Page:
The Zoiglhaus Story

Many say, and we agree, that Portland, Oregon is one of the world’s great beer cities. A community of excellent breweries has been growing over the last 3 decades, spearheaded by a number of talented and adventurous brewers. SE Portland is home to a pretty large number of them, bolstered by the neighborhood spirit of our great city and the beer-savvy drinkers in the area.

contactimageAs we worked on creating our brewery, community was always a very important aspect. So is tradition. And family. We wanted to put all of that together with one simple, yet illusive concept. Co-founder Nick brought up Zoigl as a jump-off point. Alan studied Brewing Science in Germany and worked in a few German breweries, so he started researching the idea.

We loved it so much that we flew over to Bavaria to visit all 5 of the remaining Zoigl communities. Once we had seen what Zoigl is all about, we wanted to bring the brewing culture back to SE Portland.

The word Zoigl is pronounced just like it looks. And it’s fun to say. We dare you to say Zoigl five times without breaking into a grin. Besides being incredibly addictive to pronounce, there is something pretty cool behind it all.

(photograph above copyright “The New School”) 

That something special goes back many centuries. Back in the day when towns worried about everything burning down in one big fire, some towns pooled their resources and built a community brewhouse. Not only did that reduce the amount of people firing up their homebrew systems (yes, we are talking about wood or coal as the heat source) and putting everyone’s homes in danger, it also elevated the quality of the equipment and consistency of the beer production. But some towns went a bit further. Now that they had one place to make the wort (pre-fermented beer), they cobbled together a special system where the citizens of the town could make that wort, take it home, ferment it in their basements/cellars/caves, then sell the beer to their neighbors. Instead of having a designated public house or bar, the citizens opened their homes to the community on a regular basis and served food and beer directly in their living rooms, barns, courtyards, or wherever else they could fit the thirsty masses into their homes.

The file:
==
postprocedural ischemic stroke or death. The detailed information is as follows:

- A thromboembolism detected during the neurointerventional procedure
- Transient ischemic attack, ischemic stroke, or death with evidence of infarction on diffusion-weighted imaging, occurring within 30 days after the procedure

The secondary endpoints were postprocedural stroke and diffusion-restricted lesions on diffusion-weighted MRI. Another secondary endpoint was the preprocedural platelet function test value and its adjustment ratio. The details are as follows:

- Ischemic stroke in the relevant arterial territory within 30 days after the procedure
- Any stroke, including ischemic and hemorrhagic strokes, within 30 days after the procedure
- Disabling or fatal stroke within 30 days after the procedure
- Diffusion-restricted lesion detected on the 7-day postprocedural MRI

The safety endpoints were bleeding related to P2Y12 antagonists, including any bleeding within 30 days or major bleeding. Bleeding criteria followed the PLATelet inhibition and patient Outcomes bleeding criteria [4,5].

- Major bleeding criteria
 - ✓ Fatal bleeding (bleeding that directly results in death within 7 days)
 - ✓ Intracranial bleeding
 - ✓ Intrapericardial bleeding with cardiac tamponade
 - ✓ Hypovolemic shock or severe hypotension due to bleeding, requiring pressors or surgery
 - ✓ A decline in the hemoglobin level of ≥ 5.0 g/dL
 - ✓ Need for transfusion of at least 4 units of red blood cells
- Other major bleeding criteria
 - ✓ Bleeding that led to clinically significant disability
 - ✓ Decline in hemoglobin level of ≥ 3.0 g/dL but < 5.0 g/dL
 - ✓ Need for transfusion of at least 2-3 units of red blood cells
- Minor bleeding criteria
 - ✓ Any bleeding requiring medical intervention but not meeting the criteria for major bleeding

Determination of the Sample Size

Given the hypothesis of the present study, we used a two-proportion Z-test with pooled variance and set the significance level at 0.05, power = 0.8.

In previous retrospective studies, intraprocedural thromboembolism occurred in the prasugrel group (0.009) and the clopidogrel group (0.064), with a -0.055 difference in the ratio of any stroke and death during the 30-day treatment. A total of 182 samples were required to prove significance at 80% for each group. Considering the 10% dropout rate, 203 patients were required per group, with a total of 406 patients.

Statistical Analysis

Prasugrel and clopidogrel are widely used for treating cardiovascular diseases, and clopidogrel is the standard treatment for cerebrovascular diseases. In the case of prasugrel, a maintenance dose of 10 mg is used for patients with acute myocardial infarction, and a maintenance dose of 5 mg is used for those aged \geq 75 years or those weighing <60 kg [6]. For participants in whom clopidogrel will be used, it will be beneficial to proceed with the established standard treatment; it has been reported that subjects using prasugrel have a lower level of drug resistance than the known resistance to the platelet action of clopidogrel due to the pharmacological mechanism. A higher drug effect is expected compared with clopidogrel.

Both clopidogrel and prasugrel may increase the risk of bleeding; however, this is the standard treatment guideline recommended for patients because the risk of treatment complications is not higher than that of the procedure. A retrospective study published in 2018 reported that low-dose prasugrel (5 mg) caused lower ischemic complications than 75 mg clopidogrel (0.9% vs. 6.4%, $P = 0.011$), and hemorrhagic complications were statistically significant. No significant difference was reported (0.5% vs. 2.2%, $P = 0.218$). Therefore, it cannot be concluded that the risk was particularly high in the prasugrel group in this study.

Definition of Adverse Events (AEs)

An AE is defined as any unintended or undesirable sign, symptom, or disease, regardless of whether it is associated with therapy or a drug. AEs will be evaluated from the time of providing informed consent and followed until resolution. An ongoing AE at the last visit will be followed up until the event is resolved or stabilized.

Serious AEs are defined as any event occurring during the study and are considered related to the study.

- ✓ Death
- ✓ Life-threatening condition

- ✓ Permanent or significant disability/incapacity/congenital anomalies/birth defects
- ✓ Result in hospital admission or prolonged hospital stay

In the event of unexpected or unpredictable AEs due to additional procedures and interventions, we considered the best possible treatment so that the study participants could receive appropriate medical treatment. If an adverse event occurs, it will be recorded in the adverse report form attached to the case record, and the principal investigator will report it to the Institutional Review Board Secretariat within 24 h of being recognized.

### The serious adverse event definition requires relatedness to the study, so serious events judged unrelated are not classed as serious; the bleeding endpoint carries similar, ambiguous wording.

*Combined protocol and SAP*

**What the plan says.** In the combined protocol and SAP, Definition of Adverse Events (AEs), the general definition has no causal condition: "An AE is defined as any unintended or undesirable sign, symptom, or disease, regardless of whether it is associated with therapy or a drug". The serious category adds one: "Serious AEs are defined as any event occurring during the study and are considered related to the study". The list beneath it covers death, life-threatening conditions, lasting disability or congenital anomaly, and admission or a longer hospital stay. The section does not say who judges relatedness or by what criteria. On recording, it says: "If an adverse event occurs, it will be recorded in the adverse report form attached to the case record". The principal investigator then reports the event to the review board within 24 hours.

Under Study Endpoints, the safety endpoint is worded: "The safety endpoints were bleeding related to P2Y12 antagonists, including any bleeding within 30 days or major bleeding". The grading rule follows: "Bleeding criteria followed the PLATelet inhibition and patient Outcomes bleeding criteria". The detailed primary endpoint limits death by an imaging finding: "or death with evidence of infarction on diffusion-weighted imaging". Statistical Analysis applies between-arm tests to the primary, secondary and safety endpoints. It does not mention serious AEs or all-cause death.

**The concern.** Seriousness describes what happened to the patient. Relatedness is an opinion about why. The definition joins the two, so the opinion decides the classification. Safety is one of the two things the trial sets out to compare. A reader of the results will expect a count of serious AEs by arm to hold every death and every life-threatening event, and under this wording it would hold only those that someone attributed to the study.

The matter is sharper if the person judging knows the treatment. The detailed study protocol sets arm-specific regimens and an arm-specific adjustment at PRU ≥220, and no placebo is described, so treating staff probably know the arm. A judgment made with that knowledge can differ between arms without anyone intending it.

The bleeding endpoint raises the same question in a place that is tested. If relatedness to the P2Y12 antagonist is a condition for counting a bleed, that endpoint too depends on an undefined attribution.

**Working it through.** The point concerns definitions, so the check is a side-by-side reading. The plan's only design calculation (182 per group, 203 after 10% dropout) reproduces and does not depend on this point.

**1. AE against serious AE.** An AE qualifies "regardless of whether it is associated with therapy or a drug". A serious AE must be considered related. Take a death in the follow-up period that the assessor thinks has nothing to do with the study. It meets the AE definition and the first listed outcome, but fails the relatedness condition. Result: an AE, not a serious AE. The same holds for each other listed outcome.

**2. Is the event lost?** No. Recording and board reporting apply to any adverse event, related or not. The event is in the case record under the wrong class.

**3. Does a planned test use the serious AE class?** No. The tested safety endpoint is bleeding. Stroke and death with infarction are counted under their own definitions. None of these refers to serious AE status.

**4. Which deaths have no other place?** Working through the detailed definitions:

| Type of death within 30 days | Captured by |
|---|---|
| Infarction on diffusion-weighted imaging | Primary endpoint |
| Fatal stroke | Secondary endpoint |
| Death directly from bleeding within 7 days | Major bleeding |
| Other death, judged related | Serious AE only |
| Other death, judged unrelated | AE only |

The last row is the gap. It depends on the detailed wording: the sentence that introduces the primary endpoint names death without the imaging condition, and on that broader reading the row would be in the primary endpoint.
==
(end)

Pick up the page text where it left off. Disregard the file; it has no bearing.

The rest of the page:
Imagine you live in one of the five little villages that still uphold this tradition in the Upper Palatinate of Bavaria, Germany. You just got done bringing in some hay, fed and watered the livestock, then wanted a beer and something to eat. If you were in Eslarn, Windisch-Eschenbach, all you had to do is look for the sign. What sign you ask? Well the medieval brewer’s symbol, which denotes water, malt, hops, air, fire and water. Most people recognize it by its 6 points as two triangles on top of each other. It is the same shape of the Star of David, but has symbolized brewing for around 1000 years. While we are on the subject of signs, did you ever wonder why the word sign has a “g” in it? It comes from the German word zeigen, which means to “show.” The Germans pronounce their “g” and the Bavarians, bless their hearts, have a special dialect that morphs the word into Zoigl. The Zoigl star shows the thirsty farmer, chimney sweep, family with kids, and anyone else that the house is open for business and ready to serve the community.